Mexico’s New Foreign Policy: A Return to the Past

Mexico’s recently inaugurated president is reverting back to a noninterventionist foreign policy.

Allison Fedirka |January 16, 2019

After his inauguration on Jan. 10 to a second term as Venezuela’s president, Nicolas Maduro faced backlash from several world leaders who saw his re-election as fraudulent and his presidency as illegitimate. But one leader who refused to condemn Maduro is Mexican President Andres Manuel Lopez Obrador, who was himself inaugurated only on Dec. 1. Other Latin American nations have criticized Lopez Obrador for refusing to label Maduro’s government as illegitimate. Many saw the move as a sign that, under Lopez Obrador, Mexico might adopt a more populist, left-oriented foreign policy. But this isn’t the case. Though it’s true that the new president’s foreign policy will be different than his predecessor’s, it actually mirrors an approach that Mexico followed for decades.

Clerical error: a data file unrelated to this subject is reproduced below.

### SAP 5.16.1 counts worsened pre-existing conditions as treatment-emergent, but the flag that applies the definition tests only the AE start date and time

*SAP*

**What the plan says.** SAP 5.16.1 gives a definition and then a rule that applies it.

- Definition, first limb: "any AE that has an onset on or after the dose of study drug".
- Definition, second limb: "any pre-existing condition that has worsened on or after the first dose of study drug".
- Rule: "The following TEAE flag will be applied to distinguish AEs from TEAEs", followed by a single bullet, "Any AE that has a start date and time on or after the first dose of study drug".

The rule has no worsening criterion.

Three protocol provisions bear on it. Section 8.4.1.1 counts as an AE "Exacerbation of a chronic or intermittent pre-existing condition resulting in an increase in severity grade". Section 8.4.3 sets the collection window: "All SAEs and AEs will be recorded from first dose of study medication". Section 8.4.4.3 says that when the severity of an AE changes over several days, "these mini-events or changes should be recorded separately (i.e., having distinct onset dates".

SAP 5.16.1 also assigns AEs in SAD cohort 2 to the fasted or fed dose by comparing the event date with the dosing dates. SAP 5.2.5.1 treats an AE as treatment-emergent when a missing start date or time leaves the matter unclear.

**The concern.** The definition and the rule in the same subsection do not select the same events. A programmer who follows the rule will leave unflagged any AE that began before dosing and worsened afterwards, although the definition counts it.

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The Estrada Doctrine

For 70 years, until Vicente Fox took office in 2000, Mexico’s foreign policy had been guided by the Estrada Doctrine. Named for Genaro Estrada, who served as the

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